Miss Ellis was succeeded by Maureen (Molly) Sadler in 1976 when the School Certificate and University Entrance exam systems were being overhauled.
Students of this era would see the introduction of computer studies and a new emphasis on science and mathematics which had previously been seen as the preserve of males.
After the Sadler era came the Hall era when Annette Hall became principal in 1983.
Miss Hall would introduce modular studies where students could elect to study subjects like psychology, computers, Maori, photography, employment studies or fitness for a term and receive a completion certificate.
Miss Hall was succeeded by Lyn Flett in 1989 and it was Mrs Flett who would see the school celebrate its 100th anniversary in 1991.
After her first year, she noted how efficiently WGC students were embracing computer technology, scientific studies and mathematics.
Mrs Flett was succeeded by Jo Coutts in 1995 and it was during her tenure that much of the planting was done in the school grounds and the technology suite was developed.
The zig-zag walkway between the main block and gymnasiums was developed during that time and the pastel colour scheme was introduced.
Vivianne Murphy became principal in 2004 and would oversee the gymnasium upgrade, the development of the performing arts centre and the building of the boardroom and gallery.
Mrs Murphy stayed until 2014 when deputy principal Tania King was appointed in her place.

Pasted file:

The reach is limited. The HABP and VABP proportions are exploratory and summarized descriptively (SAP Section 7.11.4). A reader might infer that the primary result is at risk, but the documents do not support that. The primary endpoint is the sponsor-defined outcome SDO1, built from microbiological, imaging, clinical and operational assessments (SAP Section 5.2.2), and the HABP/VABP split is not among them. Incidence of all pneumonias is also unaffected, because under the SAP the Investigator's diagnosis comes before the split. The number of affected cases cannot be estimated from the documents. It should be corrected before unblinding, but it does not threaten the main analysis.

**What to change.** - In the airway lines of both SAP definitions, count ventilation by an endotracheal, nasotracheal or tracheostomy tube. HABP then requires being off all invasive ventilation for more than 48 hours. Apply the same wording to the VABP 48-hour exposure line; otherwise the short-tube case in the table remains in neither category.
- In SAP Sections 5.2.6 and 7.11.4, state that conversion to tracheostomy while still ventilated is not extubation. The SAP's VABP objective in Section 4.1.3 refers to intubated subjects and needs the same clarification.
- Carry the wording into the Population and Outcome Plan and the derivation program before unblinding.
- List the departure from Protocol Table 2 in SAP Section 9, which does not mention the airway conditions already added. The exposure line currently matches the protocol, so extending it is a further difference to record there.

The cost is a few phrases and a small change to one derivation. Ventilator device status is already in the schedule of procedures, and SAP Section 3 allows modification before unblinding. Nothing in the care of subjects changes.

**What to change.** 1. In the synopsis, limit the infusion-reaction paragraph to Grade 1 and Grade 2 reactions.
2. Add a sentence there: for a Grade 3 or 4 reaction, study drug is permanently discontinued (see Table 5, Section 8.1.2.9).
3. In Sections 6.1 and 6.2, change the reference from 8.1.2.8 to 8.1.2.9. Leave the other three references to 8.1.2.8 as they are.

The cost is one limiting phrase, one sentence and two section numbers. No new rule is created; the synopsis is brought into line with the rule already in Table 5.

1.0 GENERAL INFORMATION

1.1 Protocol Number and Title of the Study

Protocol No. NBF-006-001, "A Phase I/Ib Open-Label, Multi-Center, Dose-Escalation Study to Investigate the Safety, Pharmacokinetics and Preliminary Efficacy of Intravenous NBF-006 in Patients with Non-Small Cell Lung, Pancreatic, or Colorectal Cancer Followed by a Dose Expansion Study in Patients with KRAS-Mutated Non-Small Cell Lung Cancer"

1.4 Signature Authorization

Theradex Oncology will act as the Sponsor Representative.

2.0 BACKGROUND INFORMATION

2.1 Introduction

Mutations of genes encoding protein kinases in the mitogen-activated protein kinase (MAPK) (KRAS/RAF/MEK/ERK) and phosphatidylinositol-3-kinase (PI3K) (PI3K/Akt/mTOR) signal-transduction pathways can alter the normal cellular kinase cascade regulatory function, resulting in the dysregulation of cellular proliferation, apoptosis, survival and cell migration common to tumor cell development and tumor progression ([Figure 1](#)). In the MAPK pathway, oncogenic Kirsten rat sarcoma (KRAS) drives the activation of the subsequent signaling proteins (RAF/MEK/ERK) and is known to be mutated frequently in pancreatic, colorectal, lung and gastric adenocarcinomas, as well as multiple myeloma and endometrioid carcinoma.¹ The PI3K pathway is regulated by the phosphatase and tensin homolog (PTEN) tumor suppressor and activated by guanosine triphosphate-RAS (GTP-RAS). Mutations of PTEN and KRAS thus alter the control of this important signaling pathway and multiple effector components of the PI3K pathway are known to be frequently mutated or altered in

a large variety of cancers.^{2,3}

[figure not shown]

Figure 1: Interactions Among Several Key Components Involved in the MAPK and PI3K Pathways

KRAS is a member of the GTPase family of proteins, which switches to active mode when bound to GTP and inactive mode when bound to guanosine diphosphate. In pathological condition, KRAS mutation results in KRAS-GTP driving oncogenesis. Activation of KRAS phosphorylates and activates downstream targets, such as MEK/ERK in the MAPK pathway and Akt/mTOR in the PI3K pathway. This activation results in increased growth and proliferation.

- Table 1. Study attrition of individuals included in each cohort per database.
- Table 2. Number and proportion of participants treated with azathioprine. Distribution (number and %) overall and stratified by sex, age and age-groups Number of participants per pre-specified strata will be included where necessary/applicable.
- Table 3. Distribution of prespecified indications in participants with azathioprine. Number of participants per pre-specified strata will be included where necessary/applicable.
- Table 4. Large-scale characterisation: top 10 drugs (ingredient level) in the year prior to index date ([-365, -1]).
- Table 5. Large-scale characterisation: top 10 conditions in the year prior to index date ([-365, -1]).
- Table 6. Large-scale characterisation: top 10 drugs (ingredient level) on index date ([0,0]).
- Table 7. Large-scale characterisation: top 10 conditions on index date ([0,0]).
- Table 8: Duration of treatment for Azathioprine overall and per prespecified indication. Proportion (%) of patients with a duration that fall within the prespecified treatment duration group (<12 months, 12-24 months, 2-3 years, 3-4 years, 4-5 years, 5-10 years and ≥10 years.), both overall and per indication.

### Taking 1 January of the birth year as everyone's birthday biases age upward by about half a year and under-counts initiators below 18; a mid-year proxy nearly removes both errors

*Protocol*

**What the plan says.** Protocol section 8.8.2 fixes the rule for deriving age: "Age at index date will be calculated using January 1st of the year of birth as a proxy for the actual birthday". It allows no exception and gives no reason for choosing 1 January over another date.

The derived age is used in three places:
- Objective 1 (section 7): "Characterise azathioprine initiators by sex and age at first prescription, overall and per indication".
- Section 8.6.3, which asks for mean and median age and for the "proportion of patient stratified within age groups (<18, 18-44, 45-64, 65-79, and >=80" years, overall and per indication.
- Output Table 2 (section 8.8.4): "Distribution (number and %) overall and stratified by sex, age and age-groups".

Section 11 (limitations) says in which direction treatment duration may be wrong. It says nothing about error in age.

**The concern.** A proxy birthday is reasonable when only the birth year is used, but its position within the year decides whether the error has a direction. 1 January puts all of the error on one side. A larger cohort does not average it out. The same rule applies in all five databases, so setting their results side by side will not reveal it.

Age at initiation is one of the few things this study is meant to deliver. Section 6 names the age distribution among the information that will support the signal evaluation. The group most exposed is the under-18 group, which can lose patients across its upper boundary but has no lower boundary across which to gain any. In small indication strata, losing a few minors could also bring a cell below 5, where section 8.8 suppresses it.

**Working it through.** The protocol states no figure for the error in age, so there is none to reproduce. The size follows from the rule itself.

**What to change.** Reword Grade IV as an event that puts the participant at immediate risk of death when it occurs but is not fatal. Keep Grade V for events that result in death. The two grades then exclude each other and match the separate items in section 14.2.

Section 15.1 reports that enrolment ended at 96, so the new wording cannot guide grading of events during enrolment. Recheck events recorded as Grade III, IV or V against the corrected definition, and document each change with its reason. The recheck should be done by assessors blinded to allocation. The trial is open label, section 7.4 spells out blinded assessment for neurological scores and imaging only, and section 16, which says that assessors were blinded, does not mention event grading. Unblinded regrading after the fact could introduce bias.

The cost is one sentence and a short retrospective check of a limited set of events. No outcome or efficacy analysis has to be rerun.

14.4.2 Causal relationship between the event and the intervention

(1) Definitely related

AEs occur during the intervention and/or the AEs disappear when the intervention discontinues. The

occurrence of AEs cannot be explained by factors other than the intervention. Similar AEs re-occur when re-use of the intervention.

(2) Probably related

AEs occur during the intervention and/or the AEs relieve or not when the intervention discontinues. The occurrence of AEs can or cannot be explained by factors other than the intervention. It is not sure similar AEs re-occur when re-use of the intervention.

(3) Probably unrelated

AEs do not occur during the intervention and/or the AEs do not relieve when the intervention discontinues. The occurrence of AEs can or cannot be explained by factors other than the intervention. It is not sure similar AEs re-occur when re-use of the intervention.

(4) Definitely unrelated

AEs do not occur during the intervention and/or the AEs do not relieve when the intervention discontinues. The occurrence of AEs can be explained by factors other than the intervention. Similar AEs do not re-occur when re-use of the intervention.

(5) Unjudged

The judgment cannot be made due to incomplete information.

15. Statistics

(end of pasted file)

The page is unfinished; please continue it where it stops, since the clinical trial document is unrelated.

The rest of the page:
With a masters degree in education and ten years experience working at WGC under her belt, Mrs King is well qualified for the role.
There are of course, hundreds of teachers and students who have passed through the college over the past 12 and half decades who are worthy of mention if space allowed.
The achievements of past pupils in academia, sports, politics, arts, science and technology are too numerous to include here.
The school has seen so many advances for women since its establishment yet the traditional "womanly arts" that existed 125 years ago have never been down-graded or trivialised over the decades.
Whanganui Girls' College students can aspire to great heights in any area they choose but they can still aspire to be wives, mothers, cooks and crafters as well.
Registrations have now closed for the Wanganui Girls' College 125th Anniversary celebrations to be held on Labour Weekend 21st - 23rd October.
Information is available on the college website wanganui-girls.school.nz